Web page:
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Tuesday, July 26, 2016

Historical Overview

Welcome to the COREDUMP.COM historical site
maintained by Dr. Flywheel

The world of collaborative computing was once a clean and naive environment. Hackers were the good guys who always try to think outside of the box, attempting their best to advance the art and function of computing through far reaching collaboration. We all reached into our own pockets to develop and build a better collaborative platform that would enable all participants to exchange ideas and discuss all issues freely and (seemingly) at no cost.

This domain was established in the Summer of 1985 during the pre-Internet era and before Networks Solution Inc. received their mandate from IANA to rip us off by charging money for domain name registration. The domain name was inspired by term coredump, a procedure that was frequently used by computer programmers to debug computer software behavior, off-line, before much more effective, on-line diagnostic tools were developed and deployed.

Above: Photograph of a typical magnetic core memory module. A full size memory board would consist of many of these modules connected to electronic drivers and sense amplifiers to form a complete (and non-volatile) memory system for computer use

The early version of computer hardware that we used on this Internet Node was powered by an 80386 CPU manufactured by AMD. The motherboard was an early prototype with the CPU running at a clock frequency of measly 5 MHz. On top of this hardware we managed to trim the software to the minimum necessary to execute a very slim version of the BSD386 operating system. Eventually, this hardware was adapted to become a dedicated, stand-alone, floppy-disk based IP Edge Router (gateway), appropriately named GATEWAY.COREDUMP.COM. Amazingly, this piece of computer hardware served as our network gateway, over the next 10 years, non-stop around the clock (24/7),with very few service interruptions. Try to beat this record with any of today's electronic products...

Computer payload traffic in the 1980's was rather limited in content types. Most traffic consisted of email and Usenet interest-based group discussions. Occasionally we used Telnet to help each other solve technical problems, remotely. Those were the days when trust and cooperation served as the basis for advancing the art and engineering of computing. What drove most of us was the sense of community and the spirit of participating in a shared goal that exceeded what each of us could achieve on our own. This collaboration would eventually lead to technological advancements that exceeded our wildest expectations.

In 1986 I started working at the National Semiconductors Portland Development Center (PDC) as a senior systems developer. Consequently, the next hardware powering COREDUMP.COM became a one-of a kind engineering prototype of a 32-bit computer, using a National Semiconductor Corp. NS-32032 as the application processor and NS-32016 as the I/O processor.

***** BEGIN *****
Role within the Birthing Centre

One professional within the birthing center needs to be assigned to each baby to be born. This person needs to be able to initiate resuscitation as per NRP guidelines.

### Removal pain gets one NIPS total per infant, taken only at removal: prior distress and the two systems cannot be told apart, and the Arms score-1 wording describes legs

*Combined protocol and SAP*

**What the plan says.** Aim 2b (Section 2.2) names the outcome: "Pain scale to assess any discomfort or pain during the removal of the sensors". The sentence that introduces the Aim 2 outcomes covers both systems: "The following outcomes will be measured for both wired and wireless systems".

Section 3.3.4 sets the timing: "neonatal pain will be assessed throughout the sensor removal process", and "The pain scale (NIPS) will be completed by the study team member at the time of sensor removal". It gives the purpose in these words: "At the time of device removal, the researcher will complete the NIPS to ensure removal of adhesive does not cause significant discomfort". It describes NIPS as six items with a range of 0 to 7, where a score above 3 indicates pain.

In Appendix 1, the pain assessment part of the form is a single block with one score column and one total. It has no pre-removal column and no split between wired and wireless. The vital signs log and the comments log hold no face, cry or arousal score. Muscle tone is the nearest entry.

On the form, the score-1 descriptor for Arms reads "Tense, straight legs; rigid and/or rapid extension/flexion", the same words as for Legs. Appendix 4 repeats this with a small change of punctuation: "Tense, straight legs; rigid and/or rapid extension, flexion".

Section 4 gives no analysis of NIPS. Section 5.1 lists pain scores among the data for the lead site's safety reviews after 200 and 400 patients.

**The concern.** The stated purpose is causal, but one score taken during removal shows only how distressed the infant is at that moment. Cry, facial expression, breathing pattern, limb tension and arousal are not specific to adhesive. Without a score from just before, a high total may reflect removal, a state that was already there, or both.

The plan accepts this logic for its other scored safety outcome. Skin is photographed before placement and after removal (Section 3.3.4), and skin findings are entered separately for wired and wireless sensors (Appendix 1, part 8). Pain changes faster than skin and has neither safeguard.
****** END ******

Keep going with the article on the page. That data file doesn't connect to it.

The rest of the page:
National Semiconductor NS 32032 Silicon
The hardware platform was given the code name was "ORCA". Since I could not control my urges to "mod" the computer, I ended up overclocking the main processor to a whooping 13.56 MHz... :) (up from the nominal frequency of 10 MHz). To achieve this "unbelievable" performance gain I actually used a Radio Shack crystal that was originally meant to be used for CB Channel-5 (27.015 MHz). The system's main clock generator was modified to provide a stable waveform at the desired new master clock frequency. To mark the successful performance upgrade, I renamed the new computer node:

The operating system used by this "beefy" new system was Genix, a customized version of Bell Labs UNIX System 5 Version 4, otherwise known as SVR4 that was ported to run on NS32 hardware.
National Semiconductor NS 32032 CPU Package
(Note the "-10" designation for a 10 MHz system clock specification)

Communication with other participating computing nodes on our improvised communication network was achieved using dial-up lines with standard telephone-based modems. We started with 1200 baud modems and soon upgraded to 9600 baud. When modem technology improved, we upgraded to 14,400 baud and eventually to 56k Baud. Due to to the fact that most of our collaborators lived in the Pacific Northwest our volunteer based networks was appropriately named RAIN.NET

Without a doubt, the person that we all owe thanks for in facilitating our volunteer based computer network in later years, is Alan Batie. Alan volunteered to provide a stable base in Portland, Oregon that would serve as a communication hub for the rest of us, computer hackers.

See Alan's historical web site at: https://alan.batie.org/.

The Next Generation

The ICM-332 Industrial Computer Module:
Original Advertising Picture of the ICM-332 Genix (UNIX SVR4) Based Embedded Computer
(click on image to enlarge detail)
Below is the description of the ICM-332 capabilities from the advertising brochure. Among other things NSC provided an optimizing 'C' compiler, a debugger and a variety of diagnostic and development tools to its OEM customers.
(click on image to enlarge detail)

To be continued...